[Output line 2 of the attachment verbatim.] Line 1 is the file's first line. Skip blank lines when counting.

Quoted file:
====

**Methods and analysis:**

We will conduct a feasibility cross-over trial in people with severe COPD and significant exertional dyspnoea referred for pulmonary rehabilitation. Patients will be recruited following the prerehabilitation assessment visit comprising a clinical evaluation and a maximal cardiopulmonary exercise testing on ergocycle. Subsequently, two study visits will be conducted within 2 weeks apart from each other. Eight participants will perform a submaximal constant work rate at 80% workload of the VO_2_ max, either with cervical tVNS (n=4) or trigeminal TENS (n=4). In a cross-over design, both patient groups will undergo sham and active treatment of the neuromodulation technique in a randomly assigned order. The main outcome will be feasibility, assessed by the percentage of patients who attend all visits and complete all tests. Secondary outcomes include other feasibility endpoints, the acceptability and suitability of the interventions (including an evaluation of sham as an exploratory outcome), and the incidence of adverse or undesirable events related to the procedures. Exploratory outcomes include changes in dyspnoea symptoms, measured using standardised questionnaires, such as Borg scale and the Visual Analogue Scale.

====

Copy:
We will conduct a feasibility cross-over trial in people with severe COPD and significant exertional dyspnoea referred for pulmonary rehabilitation. Patients will be recruited following the prerehabilitation assessment visit comprising a clinical evaluation and a maximal cardiopulmonary exercise testing on ergocycle. Subsequently, two study visits will be conducted within 2 weeks apart from each other. Eight participants will perform a submaximal constant work rate at 80% workload of the VO_2_ max, either with cervical tVNS (n=4) or trigeminal TENS (n=4). In a cross-over design, both patient groups will undergo sham and active treatment of the neuromodulation technique in a randomly assigned order. The main outcome will be feasibility, assessed by the percentage of patients who attend all visits and complete all tests. Secondary outcomes include other feasibility endpoints, the acceptability and suitability of the interventions (including an evaluation of sham as an exploratory outcome), and the incidence of adverse or undesirable events related to the procedures. Exploratory outcomes include changes in dyspnoea symptoms, measured using standardised questionnaires, such as Borg scale and the Visual Analogue Scale.